Earlier this year, the Parkinson’s Foundation announced the appointment of Jena Abernathy to its board of directors. Abernathy is senior partner and managing partner/chair of Board Services for Witt/Kieffer, and has a personal connection to the Parkinson’s mission. In the interview below, she shares thoughts about joining the Parkinson’s board and offers advice on how current and future not-for-profit board members can make the most of their experience.
Why was a position with the Parkinson’s Foundation board appealing to you? Why are you so passionate about this role?
Abernathy: It’s very personal. My maternal grandfather (and my husband’s as well) had Parkinson’s, so for me there was a real connection to the organization and its mission. My grandfather passed away when I was a teenager, but the whole experience – and watching how it diminished the quality of life of someone who had been so active – has always stuck with me.
Another factor is that I am so impressed by the research the Parkinson’s Foundation has been involved in, the grant opportunities, as well as the organization’s attention to improving the quality of life of those afflicted with a disease that doesn’t have a definitive cure. There are centers of excellence around the world that the Foundation has been involved in on the research side – to work with neurologists to find a cure but also to figure out what early signs and determinants are, what can be done to slow the progression of the disease, and how to encourage people who have it to remain active. We’ve got to continue to push for funding and research for people who are making a difference for individuals with Parkinson’s and who are at risk.
So it’s an exciting time for me to get involved. I really look forward to bringing my experience with previous board work and with the Witt/Kieffer Board Services practice, in support of the mission and exceptional work that is taking place.
What stands out to you about the Parkinson’s Foundation as an organization?
Abernathy: A number of things. Many people may not know that the foundation is the result of a merger just two years ago [between the National Parkinson Foundation and Parkinson’s Disease Foundation, both of which were founded in 1957], so there are more resources and more opportunities for coordinated efforts behind key initiatives aimed at up to 10 million people worldwide who live with the disease.
Also, it’s just a very strong organization. I was impressed with the board members currently serving, and CEO John Lehr and the management team stood out. There is a passion and commitment to the organization that is impressive.
What makes a great nonprofit board member in this day and age? Are the skills dramatically different than those for corporate boards?
Abernathy: It’s all about commitment, passion for the cause. And it is about experience, expertise, and the willingness and the desire to serve others. Although their primary role is to govern, really good board members know how to make suggestions at the highest level but understand that their role is not to operate. As board members, a lot of what we bring to the table is our own networks and ability to help the staff in terms of connecting with others in the industry, having your rolodex that allows you to make connections and bring expertise to the table. Your role is to make sure you’re great stewards of the organization but your job is not to run it.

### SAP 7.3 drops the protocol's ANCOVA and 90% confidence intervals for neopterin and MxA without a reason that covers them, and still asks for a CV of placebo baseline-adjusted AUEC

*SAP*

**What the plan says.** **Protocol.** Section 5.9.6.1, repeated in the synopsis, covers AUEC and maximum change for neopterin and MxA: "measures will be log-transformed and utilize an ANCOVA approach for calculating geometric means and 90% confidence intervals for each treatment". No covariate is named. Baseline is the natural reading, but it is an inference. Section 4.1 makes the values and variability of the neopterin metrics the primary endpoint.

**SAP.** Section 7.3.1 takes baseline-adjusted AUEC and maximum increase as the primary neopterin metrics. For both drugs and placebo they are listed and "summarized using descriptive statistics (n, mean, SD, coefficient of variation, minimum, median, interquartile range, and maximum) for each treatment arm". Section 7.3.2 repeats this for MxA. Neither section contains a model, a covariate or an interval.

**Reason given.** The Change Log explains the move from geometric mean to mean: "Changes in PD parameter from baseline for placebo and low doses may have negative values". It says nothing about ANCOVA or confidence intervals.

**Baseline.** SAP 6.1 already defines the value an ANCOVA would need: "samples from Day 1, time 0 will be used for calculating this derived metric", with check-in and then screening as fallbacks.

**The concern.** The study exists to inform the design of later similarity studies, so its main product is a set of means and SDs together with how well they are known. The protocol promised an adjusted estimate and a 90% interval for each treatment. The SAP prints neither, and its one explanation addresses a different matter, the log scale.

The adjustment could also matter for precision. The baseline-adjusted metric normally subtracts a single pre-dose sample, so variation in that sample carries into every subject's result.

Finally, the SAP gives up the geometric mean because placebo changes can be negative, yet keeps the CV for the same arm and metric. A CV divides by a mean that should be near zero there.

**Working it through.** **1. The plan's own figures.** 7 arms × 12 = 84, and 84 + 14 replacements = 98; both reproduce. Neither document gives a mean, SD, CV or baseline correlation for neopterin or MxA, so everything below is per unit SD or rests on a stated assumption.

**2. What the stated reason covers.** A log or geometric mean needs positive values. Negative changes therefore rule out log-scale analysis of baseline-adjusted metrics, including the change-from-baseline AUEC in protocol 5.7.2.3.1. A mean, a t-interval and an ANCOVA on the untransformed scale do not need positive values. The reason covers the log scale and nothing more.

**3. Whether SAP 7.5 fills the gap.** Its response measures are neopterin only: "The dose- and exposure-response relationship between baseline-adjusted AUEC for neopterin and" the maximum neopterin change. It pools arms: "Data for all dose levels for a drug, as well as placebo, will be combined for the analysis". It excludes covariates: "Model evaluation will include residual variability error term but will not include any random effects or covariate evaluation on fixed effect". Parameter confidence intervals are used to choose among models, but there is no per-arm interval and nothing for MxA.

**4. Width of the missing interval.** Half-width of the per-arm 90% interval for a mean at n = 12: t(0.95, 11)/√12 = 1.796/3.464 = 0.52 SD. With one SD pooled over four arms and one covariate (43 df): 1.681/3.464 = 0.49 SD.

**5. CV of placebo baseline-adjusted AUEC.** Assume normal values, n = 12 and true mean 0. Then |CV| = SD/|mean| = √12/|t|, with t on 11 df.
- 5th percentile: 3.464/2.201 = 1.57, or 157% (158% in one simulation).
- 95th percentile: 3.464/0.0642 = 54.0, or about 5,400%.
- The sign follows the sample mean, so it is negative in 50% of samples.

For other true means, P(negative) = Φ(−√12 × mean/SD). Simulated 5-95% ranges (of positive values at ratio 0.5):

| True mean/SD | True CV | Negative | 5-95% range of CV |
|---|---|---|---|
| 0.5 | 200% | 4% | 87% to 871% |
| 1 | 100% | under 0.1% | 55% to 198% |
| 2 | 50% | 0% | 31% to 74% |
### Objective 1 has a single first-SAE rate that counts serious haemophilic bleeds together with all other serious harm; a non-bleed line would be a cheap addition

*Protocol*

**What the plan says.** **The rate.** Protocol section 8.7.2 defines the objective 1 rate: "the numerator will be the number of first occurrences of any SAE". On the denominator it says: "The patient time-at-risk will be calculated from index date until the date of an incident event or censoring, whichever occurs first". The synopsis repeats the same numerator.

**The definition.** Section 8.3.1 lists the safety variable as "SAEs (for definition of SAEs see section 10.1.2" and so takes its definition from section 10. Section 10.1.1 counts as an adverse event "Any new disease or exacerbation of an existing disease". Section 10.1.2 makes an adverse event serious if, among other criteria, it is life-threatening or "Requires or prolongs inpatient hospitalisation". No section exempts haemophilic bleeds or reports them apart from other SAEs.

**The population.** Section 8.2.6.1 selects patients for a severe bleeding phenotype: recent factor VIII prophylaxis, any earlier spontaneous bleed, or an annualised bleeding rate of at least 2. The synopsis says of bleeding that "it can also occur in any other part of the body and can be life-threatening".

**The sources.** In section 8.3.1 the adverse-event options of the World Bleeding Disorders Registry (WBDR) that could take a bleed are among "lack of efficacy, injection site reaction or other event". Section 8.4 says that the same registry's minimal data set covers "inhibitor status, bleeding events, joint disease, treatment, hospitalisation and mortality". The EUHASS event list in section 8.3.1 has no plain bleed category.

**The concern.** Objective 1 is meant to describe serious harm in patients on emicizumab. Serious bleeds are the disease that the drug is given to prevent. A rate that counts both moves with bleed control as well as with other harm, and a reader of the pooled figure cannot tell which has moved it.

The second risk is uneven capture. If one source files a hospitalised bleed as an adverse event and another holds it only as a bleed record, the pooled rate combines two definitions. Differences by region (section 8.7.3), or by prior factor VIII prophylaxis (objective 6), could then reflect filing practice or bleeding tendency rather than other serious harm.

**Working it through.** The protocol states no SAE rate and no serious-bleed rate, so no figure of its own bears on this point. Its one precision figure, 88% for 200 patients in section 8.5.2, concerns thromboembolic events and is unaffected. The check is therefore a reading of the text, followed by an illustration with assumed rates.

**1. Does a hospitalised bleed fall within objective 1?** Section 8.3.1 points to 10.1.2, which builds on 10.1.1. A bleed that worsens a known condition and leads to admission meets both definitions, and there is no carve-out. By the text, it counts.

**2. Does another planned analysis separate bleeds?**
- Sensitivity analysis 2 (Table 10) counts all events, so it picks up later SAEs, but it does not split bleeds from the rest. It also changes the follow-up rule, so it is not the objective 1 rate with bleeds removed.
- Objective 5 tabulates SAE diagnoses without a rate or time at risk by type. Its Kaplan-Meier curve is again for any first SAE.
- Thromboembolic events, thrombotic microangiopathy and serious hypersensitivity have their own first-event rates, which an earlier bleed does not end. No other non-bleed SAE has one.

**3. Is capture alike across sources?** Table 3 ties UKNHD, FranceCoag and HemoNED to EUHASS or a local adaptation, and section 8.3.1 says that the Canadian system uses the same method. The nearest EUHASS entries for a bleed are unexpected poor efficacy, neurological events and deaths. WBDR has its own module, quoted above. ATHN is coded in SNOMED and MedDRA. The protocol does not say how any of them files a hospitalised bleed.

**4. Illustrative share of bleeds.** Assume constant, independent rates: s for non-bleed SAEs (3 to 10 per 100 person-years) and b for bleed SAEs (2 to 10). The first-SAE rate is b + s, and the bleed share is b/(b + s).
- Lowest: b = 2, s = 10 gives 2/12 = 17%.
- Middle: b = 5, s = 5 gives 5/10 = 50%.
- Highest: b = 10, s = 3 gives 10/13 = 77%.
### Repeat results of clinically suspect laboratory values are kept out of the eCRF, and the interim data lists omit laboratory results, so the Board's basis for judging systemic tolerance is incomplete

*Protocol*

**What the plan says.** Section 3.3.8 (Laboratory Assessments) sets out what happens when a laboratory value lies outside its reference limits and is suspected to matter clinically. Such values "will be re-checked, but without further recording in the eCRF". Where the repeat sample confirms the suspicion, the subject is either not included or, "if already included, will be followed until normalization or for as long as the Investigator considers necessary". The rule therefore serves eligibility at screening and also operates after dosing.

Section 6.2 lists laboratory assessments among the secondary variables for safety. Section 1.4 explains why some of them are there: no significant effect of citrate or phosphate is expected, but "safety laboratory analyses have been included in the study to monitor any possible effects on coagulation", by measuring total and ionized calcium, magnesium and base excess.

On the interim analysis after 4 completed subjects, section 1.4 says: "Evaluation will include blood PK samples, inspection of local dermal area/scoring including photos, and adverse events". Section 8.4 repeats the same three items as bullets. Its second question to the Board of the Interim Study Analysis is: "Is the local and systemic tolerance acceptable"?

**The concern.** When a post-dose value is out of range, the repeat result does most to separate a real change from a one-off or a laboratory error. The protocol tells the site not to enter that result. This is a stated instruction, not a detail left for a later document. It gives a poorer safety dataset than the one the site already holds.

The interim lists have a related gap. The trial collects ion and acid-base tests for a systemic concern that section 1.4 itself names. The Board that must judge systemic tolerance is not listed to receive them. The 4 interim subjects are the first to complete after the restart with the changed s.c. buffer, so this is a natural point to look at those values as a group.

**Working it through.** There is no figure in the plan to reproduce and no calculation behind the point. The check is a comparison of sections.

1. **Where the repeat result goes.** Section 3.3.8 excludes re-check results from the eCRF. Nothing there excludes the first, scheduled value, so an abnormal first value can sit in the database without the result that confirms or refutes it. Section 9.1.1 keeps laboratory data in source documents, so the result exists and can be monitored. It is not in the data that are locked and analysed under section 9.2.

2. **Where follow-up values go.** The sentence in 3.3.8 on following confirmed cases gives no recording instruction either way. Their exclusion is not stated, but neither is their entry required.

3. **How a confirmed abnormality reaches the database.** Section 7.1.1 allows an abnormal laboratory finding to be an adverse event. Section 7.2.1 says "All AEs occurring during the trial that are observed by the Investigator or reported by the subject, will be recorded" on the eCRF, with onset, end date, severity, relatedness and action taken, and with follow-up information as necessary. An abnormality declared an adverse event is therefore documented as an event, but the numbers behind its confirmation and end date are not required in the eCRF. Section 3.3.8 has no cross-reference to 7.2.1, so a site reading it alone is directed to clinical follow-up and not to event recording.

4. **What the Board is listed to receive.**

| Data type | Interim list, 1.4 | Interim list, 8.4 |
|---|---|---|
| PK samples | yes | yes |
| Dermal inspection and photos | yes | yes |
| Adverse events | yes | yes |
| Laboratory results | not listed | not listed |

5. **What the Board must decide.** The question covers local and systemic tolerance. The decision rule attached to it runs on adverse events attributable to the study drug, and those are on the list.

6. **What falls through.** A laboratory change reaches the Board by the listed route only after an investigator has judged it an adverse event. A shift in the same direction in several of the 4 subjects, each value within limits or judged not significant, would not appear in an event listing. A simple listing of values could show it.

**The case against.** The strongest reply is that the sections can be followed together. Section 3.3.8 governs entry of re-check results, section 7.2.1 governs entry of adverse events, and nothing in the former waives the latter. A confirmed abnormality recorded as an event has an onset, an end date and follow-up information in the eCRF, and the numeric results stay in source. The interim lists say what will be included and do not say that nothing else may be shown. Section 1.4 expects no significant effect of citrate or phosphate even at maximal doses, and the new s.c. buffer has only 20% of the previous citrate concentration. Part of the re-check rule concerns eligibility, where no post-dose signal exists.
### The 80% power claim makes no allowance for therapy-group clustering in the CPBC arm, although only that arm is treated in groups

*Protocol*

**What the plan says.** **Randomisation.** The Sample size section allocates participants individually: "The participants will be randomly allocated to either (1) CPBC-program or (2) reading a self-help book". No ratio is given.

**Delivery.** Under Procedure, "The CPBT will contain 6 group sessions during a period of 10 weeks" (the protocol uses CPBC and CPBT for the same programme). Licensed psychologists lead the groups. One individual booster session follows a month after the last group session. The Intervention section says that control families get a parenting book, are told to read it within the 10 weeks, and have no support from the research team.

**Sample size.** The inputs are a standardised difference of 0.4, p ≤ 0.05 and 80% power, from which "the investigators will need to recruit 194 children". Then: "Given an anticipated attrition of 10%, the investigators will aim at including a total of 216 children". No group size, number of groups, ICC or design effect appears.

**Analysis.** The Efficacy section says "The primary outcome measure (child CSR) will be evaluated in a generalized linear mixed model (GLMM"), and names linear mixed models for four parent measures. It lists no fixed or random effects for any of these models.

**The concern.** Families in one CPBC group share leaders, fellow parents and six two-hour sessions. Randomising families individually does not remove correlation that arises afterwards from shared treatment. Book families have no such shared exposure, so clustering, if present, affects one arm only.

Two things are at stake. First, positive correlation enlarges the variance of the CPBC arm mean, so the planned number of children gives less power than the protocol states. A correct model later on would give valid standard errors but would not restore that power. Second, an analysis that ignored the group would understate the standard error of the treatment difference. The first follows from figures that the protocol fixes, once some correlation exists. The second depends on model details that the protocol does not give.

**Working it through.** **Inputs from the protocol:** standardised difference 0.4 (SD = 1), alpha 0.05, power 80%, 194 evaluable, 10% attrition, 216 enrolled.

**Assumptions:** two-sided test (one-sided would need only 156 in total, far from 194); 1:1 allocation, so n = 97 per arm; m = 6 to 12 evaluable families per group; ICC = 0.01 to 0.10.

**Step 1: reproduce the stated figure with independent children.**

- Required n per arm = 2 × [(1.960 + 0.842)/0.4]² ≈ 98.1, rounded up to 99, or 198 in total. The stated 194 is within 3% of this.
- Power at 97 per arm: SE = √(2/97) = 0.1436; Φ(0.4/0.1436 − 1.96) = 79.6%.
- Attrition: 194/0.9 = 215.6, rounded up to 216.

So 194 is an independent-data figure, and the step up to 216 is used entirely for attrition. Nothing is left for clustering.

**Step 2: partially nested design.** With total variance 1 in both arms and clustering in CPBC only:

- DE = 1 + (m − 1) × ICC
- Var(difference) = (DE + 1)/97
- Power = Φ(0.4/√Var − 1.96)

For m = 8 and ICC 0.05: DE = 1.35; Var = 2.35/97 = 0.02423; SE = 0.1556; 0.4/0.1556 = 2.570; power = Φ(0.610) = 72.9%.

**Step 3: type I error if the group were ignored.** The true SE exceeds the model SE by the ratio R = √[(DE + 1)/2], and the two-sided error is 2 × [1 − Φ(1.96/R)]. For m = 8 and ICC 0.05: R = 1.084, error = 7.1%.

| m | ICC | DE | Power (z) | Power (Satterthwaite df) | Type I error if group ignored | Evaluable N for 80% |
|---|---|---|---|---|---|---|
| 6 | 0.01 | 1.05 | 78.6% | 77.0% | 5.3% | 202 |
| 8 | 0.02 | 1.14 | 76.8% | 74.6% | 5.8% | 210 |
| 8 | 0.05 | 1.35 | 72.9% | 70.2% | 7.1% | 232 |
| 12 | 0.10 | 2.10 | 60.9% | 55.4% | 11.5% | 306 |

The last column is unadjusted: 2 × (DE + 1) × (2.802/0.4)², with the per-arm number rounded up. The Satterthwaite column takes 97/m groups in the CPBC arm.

Finally, what advice do you have for other executives and professionals who wish to serve on a board of directors?
Abernathy: Number one, identify your own personal passion and areas of interest. If there’s a cause or nonprofit that you appreciate, focus on how you can participate in their activities, meeting people and networking along the way. It needs to be something you’re an advocate for, passionate about, because it does take time.
On that note, think about the time commitment and make sure you have the capacity. Once you commit, you commit. In other words, it’s not something you can just try out or dabble in.
Finally, be ready to learn. These are positions that are part of your networking but also helping you to build your future opportunities. For instance, not-for-profit boards are terrific learning grounds for people who also want to get into corporate boards. When you first join any board it is about learning, meeting the staff, participating in on-boarding, and immersing yourself in the organization. In your first few meetings, you may not have a lot to contribute, but that’s okay. You want to get the lay of the land so that you can make more of an impact as time goes along.
About the Author
Jena Abernathy is managing partner/chair of Board Services, senior partner, Healthcare, and serves on the Witt/Kieffer’s board of directors.